Millions of dollars could be saved by avoiding additional and unnecessary vaccine doses, not to mention the pain and suffering that could be spared by administering to young children the minimum number of shots necessary.
Early results published in Vaccine contain an exhaustive statistical analysis of the genes coding for the Human Leukocyte Antigen (HLA) system and other known cytokine/cytokine receptor genes. Dr. Poland's team was the first to single out all DNA base-pair mutations in these genes that have a measurable effect on the immune system's response to measles vaccination.
Any mutations found to play a role in the immune system response to the measles vaccine were identified and cataloged with the study subject's corresponding race.
Called SNPs (pronounced "snips"), these tiny genetic mutations represent the smallest possible change to a person's genetic code and offer clues to explaining why children of some racial and ethnic groups respond better to vaccination than other groups.
Ultimately, Dr. Poland and his team seek to assemble a comprehensive matrix of all the genetic mutations that affect immune response to vaccination on all of the roughly 30,000 human protein-coding genes. Such a library could direct physicians toward predicting exactly how individuals will respond to different vaccines.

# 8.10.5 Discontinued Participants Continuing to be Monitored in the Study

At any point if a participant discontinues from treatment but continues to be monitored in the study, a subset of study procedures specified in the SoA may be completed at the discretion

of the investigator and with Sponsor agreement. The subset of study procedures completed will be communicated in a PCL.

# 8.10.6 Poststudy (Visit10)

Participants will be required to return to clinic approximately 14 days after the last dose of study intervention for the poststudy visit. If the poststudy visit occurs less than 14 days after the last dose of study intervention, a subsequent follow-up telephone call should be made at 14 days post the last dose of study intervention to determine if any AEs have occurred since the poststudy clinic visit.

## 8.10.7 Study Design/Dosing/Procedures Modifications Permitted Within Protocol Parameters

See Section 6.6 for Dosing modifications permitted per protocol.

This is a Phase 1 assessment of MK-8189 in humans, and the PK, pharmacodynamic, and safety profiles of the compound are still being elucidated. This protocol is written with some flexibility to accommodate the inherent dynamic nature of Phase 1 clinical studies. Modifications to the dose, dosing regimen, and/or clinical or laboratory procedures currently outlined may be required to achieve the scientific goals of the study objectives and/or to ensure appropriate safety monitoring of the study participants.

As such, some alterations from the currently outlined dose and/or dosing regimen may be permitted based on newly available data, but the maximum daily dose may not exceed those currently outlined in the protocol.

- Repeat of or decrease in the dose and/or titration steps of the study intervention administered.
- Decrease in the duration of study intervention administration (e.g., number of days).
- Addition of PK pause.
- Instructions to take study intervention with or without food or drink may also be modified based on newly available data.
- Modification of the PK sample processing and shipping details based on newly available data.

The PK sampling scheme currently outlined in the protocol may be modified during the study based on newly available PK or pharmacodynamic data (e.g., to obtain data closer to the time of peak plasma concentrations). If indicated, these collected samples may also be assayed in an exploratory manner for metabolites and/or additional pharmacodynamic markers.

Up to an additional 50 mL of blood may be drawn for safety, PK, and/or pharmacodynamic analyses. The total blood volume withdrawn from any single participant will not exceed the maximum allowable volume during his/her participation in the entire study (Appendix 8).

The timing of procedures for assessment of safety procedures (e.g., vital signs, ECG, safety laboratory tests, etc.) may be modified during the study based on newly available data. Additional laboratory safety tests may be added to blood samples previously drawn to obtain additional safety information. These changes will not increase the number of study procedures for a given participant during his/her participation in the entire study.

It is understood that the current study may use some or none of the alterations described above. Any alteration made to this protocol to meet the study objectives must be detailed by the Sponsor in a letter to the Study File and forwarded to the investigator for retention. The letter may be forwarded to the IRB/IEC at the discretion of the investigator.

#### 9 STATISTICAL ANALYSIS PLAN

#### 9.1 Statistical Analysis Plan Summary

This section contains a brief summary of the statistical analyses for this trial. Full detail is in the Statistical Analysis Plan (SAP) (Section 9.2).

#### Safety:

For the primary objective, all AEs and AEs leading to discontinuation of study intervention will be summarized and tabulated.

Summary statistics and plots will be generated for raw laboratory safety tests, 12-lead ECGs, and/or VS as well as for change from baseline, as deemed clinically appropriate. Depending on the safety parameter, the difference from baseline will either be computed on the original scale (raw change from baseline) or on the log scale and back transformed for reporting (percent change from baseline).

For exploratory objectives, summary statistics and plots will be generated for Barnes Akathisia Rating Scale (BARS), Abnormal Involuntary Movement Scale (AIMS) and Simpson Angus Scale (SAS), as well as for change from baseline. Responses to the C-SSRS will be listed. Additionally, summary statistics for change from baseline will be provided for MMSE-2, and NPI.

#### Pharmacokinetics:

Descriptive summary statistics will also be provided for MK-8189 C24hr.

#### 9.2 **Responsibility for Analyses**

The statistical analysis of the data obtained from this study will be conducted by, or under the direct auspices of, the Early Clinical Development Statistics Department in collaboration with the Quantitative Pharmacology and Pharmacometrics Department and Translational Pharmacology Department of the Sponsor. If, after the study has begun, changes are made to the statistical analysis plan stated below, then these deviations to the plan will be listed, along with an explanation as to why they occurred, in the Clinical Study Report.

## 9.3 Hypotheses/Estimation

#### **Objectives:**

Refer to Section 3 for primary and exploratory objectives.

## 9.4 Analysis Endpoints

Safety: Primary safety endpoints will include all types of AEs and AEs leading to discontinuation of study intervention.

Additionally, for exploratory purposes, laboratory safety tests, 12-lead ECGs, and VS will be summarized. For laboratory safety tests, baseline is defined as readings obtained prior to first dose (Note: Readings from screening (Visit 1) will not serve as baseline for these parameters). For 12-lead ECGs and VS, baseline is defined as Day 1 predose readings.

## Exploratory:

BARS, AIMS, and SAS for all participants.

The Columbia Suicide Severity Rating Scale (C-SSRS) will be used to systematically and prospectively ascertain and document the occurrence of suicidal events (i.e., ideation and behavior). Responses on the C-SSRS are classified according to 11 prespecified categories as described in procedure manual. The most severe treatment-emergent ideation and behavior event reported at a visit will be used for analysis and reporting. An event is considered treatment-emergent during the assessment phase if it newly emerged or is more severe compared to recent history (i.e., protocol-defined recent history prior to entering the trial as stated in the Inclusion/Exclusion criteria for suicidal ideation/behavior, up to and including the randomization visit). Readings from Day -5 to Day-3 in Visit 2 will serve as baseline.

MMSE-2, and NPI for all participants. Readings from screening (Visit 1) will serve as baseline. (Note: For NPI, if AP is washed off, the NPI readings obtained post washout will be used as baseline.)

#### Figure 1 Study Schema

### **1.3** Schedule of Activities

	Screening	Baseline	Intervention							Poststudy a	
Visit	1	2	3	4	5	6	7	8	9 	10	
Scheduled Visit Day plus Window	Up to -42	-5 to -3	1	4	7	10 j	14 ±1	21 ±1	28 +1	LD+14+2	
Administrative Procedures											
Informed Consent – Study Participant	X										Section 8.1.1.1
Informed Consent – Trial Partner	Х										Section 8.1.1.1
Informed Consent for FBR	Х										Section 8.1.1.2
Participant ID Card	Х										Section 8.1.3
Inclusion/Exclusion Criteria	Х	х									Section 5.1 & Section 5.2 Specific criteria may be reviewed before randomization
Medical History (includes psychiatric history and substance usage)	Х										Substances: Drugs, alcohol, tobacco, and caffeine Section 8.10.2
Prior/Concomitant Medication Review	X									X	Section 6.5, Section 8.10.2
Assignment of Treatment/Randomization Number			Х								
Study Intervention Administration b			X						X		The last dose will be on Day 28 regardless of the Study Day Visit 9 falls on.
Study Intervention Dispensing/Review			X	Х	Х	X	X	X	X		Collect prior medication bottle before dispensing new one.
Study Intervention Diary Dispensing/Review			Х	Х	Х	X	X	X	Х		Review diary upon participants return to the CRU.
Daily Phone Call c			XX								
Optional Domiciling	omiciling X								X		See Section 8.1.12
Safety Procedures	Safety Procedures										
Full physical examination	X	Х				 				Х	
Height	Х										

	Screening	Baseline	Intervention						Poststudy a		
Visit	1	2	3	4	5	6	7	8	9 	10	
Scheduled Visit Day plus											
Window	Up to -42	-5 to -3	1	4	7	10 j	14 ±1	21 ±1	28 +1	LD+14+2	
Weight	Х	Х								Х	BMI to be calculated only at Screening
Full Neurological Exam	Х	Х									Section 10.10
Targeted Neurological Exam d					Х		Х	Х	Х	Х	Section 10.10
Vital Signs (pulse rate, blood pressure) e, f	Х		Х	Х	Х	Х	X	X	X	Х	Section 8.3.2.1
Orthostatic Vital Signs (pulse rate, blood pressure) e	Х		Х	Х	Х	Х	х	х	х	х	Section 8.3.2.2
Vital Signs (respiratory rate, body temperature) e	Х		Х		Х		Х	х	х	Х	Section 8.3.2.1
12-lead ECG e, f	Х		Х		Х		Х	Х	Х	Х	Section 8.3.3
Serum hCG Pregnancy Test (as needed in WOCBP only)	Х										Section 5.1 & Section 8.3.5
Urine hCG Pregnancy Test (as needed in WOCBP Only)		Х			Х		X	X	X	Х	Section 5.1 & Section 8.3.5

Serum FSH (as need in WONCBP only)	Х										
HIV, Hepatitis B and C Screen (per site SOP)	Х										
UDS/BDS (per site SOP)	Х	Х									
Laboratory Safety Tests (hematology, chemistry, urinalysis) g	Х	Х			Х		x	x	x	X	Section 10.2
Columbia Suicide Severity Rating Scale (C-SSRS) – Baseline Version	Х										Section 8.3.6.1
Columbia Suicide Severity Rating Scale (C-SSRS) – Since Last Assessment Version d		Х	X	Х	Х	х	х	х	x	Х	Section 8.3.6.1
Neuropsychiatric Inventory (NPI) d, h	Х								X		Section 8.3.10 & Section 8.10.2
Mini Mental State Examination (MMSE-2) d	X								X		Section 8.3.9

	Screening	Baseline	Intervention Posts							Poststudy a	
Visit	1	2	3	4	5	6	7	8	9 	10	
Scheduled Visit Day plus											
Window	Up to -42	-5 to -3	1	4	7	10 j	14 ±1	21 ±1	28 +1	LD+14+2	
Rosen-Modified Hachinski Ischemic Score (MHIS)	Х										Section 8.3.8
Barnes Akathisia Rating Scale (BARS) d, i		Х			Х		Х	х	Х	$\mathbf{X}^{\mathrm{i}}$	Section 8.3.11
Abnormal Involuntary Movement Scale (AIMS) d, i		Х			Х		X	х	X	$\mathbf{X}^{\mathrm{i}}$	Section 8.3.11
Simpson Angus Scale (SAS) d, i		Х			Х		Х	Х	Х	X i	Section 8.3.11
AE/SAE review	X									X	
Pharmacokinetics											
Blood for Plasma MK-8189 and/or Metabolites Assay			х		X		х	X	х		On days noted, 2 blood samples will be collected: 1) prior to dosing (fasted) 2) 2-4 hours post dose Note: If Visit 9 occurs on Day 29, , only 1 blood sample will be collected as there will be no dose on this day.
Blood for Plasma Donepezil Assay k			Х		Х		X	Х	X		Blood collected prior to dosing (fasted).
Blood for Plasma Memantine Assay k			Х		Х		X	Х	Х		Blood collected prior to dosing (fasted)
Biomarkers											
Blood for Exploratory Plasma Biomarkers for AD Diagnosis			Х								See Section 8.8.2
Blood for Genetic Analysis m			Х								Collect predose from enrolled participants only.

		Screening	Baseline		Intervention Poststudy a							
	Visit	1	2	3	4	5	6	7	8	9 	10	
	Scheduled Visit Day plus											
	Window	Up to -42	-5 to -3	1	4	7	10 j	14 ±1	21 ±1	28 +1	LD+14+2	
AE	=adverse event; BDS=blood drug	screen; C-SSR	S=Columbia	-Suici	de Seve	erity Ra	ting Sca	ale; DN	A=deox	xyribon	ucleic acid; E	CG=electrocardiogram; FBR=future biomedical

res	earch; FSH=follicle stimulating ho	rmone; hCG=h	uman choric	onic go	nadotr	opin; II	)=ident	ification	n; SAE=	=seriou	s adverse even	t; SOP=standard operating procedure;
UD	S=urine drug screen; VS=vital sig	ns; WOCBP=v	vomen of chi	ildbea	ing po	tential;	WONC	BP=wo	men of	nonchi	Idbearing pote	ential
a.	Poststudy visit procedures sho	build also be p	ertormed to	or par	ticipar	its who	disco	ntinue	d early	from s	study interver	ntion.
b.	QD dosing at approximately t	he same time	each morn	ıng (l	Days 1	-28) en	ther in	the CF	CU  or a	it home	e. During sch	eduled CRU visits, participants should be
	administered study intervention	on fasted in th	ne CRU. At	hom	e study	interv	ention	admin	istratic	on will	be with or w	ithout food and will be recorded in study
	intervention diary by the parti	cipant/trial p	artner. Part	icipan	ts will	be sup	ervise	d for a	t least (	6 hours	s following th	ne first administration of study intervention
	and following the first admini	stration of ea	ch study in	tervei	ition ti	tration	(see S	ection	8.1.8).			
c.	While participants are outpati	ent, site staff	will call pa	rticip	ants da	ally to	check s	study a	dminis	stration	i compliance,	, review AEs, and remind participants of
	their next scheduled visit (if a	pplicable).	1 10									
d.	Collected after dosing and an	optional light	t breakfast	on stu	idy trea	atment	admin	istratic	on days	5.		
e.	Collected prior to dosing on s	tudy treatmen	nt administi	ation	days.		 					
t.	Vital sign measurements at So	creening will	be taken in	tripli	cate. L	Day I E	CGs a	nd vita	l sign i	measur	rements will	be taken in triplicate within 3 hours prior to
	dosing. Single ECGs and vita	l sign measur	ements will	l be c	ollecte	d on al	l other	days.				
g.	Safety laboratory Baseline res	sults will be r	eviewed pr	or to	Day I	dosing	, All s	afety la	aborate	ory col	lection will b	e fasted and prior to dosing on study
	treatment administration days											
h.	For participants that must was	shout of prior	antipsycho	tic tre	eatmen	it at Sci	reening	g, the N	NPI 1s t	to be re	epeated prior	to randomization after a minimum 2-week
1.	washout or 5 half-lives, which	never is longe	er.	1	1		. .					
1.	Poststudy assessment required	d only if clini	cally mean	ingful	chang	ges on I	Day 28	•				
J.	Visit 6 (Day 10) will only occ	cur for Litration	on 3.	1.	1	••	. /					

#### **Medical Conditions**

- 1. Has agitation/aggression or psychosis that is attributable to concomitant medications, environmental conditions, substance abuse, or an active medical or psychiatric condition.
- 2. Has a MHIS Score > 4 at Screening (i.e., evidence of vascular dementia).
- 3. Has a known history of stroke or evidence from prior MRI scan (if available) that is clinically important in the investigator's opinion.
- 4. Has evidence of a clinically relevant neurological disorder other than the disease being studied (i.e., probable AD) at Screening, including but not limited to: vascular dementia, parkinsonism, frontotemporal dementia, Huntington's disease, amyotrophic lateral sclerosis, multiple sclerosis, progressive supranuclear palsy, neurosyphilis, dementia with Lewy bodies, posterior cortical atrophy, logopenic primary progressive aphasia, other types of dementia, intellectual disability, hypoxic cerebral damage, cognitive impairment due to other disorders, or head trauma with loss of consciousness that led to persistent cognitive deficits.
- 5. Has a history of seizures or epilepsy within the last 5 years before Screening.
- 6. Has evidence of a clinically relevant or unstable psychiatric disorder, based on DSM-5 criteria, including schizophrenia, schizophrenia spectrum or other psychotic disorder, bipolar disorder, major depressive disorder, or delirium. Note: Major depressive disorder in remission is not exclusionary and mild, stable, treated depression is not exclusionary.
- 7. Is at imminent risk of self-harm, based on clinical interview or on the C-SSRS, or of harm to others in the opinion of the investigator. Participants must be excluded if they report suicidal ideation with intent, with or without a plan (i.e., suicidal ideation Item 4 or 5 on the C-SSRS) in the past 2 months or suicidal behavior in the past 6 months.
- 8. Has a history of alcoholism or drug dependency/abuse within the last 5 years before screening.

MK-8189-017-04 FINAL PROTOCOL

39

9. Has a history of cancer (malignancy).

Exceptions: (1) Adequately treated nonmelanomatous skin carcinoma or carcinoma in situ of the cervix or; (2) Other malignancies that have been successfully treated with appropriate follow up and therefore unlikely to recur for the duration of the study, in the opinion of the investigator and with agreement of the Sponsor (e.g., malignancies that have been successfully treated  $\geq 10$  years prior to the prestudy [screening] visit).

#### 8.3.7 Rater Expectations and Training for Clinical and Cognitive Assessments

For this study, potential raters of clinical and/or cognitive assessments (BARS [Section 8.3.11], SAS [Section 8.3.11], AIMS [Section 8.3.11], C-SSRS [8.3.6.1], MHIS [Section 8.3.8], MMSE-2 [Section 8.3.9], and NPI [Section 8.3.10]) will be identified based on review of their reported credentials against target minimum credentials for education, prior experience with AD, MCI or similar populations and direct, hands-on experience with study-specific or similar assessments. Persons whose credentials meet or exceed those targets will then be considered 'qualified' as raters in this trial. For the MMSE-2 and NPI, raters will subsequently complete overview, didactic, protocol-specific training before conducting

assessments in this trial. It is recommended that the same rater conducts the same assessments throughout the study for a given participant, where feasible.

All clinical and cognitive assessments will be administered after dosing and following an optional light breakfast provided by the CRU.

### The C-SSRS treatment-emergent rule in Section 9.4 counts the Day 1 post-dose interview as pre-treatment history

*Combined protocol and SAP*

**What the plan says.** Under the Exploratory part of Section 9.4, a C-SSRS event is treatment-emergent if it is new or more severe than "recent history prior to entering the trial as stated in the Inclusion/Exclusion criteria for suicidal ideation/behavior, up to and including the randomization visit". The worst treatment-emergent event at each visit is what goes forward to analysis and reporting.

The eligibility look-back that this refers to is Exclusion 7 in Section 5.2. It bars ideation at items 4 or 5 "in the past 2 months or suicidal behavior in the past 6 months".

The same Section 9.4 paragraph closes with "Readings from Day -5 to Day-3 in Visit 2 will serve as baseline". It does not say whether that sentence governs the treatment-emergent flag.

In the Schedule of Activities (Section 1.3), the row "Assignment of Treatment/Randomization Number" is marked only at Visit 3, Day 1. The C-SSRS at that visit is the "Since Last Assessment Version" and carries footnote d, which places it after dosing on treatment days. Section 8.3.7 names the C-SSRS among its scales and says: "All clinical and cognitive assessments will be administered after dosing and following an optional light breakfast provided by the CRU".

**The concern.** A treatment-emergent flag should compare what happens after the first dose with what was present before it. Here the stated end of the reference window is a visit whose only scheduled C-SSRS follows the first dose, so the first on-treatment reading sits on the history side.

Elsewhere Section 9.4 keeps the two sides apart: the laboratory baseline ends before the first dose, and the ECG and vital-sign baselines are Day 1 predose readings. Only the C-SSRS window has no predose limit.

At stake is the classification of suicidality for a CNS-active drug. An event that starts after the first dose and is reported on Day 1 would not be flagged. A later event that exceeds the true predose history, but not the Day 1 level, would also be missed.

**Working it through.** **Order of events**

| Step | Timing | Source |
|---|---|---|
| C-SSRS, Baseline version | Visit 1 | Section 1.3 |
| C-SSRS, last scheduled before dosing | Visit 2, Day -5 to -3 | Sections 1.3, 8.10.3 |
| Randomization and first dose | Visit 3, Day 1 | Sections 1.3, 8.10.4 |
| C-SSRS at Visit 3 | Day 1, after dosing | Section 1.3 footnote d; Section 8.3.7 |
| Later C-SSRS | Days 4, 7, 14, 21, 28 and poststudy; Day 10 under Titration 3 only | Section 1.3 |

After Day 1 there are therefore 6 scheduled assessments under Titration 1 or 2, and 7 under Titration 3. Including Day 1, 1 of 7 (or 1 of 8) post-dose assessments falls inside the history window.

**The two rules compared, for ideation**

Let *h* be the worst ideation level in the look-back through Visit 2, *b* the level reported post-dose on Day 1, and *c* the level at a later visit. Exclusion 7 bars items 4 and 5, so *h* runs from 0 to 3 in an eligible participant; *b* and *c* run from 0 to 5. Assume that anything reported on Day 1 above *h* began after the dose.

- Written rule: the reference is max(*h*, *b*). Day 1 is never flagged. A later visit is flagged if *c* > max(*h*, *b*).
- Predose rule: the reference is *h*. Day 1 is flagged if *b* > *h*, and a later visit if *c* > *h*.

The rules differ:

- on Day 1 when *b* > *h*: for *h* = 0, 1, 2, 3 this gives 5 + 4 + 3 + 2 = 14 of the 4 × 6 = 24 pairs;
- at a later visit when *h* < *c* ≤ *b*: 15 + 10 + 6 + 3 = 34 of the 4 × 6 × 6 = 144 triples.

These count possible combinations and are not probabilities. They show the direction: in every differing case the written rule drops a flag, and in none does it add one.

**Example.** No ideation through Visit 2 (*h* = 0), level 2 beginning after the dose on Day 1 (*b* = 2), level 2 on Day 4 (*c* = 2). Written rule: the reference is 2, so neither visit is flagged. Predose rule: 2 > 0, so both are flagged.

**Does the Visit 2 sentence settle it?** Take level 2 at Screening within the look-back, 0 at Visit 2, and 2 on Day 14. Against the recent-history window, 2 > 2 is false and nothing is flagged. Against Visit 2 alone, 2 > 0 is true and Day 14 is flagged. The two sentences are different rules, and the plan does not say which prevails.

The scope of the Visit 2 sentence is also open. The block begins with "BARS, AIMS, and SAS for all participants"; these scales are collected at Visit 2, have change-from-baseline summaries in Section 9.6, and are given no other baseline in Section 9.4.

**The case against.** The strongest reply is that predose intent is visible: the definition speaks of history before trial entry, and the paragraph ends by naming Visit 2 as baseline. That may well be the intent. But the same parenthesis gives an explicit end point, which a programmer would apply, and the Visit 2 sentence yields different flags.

"Imagine setting up an array of dominoes the size of a small city, and then depending on where you knock one over, predicting how the rest will fall," says Dr. Poland. "That is what we are trying to do in understanding how single genes, and networks of genes, control and determine our immune responses to vaccines and, hence, whether we are protected or not."
|Contact: Robert Nellis|